Last year, I was fortunate enough to find a bottle of Jewbelation Sweet 16 in the back of a case at my local liquor store, months after it came out. This year, I was more on top of it, and headed out to pick up a bottle of Jewbelation Reborn, Schmaltz’s 17th Anniversary beer as soon as I got word that it was in stock. I was a big fan of Sweet 16 and my biggest regret is that I was only able to find the one bottle that I reviewed. This year, I picked up a few bottles so that I would have another one on hand when I was craving it. The 17th anniversary Jewbelation Reborn follows a similar theme to that of Sweet 16, upping the ante to 17 different malts, 17 different hops and increasing the strength up to 17% ABV.
Schmaltz’s 17th Anniversary also marks a major transition for the brewery, opening up a new 50-barrel brewery in Clifton Park, New York. They will now be able to brew beers in house, rather than contracting them out, allowing the Schmaltz to produce a wider range of beers, and many more one-offs for the tap room, or regional distribution. In honor of the occasion, they released their Death of a Contract Brewer Black IPA, which was sadly only distributed in Up-state New York. One of these days I am going to have to take a road trip out to check out the brewery and pick up some of their beers that only have regional distribution. Expanding production, and having the freedom to brew what they want, when they want to brew it can only be a good sign for Schmaltz, and I look forward to the wider range of beers that is sure to result!
He’Brew Dry Hopped Session Ale was my first exposure to the Schmaltz beers, but since then I have tried a few more in their lineup and posted a couple reviews (link at the bottom of this post). I have enjoyed everything that I have had from them, and went into Jewbelation Reborn with high hopes. Sweet 16 was so malty, silky, and luxuriant, like a decedent dessert. I was eager to find out whether 17 would be equally amazing, or if the Sweet 16 was too good to be duplicated. My expectations were high, then again Jewbelation Reborn was $16, rather than the unbelievable bargain I got when I found Sweet 16 for $5 last year. On to the review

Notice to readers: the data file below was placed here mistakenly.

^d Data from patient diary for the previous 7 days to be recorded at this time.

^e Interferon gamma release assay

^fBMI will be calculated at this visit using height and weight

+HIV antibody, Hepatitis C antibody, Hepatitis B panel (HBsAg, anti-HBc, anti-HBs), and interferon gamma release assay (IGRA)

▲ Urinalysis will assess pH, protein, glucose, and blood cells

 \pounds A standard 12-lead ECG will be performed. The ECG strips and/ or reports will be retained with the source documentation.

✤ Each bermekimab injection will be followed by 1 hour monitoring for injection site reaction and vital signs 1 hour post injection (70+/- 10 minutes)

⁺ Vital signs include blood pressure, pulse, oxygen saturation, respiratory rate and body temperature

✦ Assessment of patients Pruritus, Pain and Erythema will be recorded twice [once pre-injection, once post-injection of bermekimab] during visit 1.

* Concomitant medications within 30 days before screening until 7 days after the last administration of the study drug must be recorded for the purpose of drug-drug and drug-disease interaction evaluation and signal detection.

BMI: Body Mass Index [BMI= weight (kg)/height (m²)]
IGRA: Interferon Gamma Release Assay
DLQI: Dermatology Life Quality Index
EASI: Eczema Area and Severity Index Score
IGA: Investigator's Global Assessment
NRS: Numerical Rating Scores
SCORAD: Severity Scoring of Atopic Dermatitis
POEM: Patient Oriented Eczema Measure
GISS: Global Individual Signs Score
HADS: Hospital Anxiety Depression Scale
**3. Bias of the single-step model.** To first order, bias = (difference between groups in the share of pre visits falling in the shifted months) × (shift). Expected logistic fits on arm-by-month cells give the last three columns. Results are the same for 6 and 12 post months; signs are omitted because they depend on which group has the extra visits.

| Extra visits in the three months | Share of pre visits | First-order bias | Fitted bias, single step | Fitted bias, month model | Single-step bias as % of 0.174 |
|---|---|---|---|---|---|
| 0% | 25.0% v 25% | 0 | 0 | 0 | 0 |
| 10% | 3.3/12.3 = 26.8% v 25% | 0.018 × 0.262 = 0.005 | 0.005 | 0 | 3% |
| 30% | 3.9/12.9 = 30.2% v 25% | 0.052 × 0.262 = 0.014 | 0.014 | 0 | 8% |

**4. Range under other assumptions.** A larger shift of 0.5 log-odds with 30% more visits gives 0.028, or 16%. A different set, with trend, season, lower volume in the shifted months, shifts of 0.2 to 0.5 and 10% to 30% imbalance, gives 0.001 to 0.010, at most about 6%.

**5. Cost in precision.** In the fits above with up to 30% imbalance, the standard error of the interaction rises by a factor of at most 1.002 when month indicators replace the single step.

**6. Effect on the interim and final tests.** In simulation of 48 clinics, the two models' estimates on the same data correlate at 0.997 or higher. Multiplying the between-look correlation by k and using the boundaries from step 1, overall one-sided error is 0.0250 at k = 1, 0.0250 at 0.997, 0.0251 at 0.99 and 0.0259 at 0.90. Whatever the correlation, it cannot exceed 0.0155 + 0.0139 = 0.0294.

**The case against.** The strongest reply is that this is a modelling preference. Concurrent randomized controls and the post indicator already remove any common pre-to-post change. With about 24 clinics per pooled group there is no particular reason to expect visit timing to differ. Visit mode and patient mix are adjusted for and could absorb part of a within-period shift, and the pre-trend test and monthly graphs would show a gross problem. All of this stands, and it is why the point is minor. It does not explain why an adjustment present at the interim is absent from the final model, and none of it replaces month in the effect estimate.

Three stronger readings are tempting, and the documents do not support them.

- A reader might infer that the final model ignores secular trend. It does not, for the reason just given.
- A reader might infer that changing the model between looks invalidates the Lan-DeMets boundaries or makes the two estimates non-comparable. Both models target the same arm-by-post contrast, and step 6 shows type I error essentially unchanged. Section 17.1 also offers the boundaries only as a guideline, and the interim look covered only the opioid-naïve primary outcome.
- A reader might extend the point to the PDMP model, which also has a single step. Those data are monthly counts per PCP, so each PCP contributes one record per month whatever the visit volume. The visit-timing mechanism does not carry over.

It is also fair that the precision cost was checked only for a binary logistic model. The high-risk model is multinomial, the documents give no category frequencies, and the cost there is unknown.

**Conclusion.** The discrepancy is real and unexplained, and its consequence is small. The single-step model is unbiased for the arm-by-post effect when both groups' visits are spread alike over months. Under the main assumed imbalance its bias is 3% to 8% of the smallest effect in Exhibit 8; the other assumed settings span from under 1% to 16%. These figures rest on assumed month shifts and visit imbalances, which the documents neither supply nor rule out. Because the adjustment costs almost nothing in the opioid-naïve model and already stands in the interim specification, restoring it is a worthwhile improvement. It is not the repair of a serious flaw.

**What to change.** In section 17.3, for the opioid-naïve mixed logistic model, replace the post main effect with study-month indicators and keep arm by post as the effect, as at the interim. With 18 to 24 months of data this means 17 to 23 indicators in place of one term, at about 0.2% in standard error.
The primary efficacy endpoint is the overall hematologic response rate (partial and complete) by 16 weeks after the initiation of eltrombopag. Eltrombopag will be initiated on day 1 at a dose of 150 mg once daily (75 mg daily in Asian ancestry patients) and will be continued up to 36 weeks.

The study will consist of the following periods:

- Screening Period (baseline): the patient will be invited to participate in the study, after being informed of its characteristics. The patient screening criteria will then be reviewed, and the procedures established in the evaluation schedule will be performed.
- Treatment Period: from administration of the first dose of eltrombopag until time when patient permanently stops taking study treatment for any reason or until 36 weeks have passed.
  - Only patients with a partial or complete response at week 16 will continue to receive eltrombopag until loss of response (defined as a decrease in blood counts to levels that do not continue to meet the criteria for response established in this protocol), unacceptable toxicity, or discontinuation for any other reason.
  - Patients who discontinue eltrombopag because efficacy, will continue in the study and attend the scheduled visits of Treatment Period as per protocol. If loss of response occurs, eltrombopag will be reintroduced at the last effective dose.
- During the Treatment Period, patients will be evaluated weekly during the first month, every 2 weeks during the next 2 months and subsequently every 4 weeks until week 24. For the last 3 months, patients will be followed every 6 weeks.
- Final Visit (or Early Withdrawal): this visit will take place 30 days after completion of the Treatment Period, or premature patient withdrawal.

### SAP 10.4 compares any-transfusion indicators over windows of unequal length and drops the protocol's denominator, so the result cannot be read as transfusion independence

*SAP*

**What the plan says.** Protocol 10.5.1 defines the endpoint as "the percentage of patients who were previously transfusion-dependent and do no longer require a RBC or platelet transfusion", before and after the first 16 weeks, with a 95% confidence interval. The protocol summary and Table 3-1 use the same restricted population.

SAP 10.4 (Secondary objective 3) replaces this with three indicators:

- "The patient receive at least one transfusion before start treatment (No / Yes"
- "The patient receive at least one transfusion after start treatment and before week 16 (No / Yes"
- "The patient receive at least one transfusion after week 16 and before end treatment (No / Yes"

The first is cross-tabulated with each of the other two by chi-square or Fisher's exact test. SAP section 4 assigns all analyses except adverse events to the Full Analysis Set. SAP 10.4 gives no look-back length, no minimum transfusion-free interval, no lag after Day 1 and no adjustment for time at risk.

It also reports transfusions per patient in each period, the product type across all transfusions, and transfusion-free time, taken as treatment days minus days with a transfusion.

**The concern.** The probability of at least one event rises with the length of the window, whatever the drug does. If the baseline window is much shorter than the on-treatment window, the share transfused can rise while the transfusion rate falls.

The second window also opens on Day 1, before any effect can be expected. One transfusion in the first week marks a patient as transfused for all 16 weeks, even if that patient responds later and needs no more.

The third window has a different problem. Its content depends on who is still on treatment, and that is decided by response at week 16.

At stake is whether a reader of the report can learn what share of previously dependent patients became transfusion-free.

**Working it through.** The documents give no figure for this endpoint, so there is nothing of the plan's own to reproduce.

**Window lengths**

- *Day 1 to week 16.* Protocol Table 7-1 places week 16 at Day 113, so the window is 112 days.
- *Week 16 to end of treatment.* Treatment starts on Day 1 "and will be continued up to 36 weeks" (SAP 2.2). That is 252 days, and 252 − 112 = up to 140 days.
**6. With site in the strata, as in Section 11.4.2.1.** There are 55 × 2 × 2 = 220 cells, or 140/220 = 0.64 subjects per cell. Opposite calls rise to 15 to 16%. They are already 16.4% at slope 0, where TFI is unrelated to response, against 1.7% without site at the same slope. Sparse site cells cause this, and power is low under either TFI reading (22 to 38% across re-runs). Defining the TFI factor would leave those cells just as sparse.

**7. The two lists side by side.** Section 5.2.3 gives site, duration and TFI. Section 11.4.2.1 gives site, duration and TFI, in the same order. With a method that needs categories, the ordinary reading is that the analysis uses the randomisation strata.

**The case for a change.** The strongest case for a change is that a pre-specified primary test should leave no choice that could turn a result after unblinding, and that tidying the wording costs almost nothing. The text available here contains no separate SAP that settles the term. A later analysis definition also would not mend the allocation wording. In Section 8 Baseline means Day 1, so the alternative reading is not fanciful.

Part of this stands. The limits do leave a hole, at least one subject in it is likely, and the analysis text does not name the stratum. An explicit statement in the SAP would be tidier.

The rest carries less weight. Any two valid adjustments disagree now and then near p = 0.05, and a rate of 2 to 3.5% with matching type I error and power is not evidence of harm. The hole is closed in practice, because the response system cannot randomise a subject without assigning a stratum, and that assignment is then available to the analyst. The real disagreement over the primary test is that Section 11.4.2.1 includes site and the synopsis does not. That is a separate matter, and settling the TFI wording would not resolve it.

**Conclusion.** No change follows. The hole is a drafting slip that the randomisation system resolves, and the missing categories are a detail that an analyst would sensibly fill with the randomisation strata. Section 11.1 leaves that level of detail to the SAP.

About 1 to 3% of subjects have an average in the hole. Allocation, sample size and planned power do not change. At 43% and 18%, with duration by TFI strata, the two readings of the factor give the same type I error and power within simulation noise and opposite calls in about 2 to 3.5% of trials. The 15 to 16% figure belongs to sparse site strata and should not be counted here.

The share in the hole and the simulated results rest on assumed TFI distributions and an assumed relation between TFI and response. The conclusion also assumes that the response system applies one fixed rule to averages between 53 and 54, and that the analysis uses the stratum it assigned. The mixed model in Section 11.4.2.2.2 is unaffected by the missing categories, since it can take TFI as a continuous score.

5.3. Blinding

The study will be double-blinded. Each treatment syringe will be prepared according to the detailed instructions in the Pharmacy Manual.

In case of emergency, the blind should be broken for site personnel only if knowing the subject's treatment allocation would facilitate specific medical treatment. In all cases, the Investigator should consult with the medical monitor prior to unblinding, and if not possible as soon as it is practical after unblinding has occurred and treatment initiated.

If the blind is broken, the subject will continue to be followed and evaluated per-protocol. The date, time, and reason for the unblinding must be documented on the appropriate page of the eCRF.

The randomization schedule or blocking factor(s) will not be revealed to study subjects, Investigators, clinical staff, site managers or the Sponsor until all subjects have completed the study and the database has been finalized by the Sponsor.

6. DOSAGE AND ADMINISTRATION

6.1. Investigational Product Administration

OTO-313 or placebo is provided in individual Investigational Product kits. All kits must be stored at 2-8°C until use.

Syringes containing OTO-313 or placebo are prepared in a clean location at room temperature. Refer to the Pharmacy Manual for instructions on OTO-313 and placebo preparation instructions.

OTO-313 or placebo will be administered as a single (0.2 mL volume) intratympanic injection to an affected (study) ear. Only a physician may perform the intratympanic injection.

Over at Beeradvocate, Jewbelation Reborn currently has a score of 87, with an 85 from the Bros. At ratebeer, it currently has a score of 57 for style and a score of 91 overall. The 57 from ratebeer is particularly surprising, for a style that is pretty open to interpretation, especially since it scored so highly overall.
Jewbelation Reborn pours an opaque black with a thick, creamy, light brown head that holds excellent retention and leaves moderately heavy lacing in the glass. Roasted barley notes, and dark fruits come to the forefront in the aroma, with sweet alcohol notes, transitioning into subtle earthy and spicy hops. The aroma is moderately complex, but not quite as complex as the 16th Anniversary.
The flavor begins with roasted barley and earthy hops with a hint of rye, transitioning to dark baker’s chocolate, toffee, and grilled plums. Slightly spicy alcohols come in at the back end, although they become sweeter as the beer warms. The toffee and grilled plum flavors start to become more prevalent as the beer warms to room temperature. Jewbelation Reborn is full-bodied with a moderate level of carbonation, there is just enough carbonation there to keep this from feeling heavy on the palate. The 17% ABV is definitely present in Jewbelation Reborn, and prominent in both the aroma and the flavor.
Jewbelation Reborn definitely has a strong alcohol presence, which might fade or become more complex as the beer ages. The malt backbone in Jewbelation Reborn should definitely support cellaring, and develop into an excellent beer for vertical tasting when the inevitable Jewbelation 18 is released next year. Great breweries are great because of the creative beers that they brew, and Schmaltz Brewing already has a long history of creative beers. I definitely think that Schmaltz brewing will continue to produce excellent beers that represent everything that is good with the craft beer movement in America. Opening up their own brew house in Clifton Park, NY is a sign of great things to come; I just wish more of it was coming out to Wisconsin.
That’s all for today, check back later this week for my next post!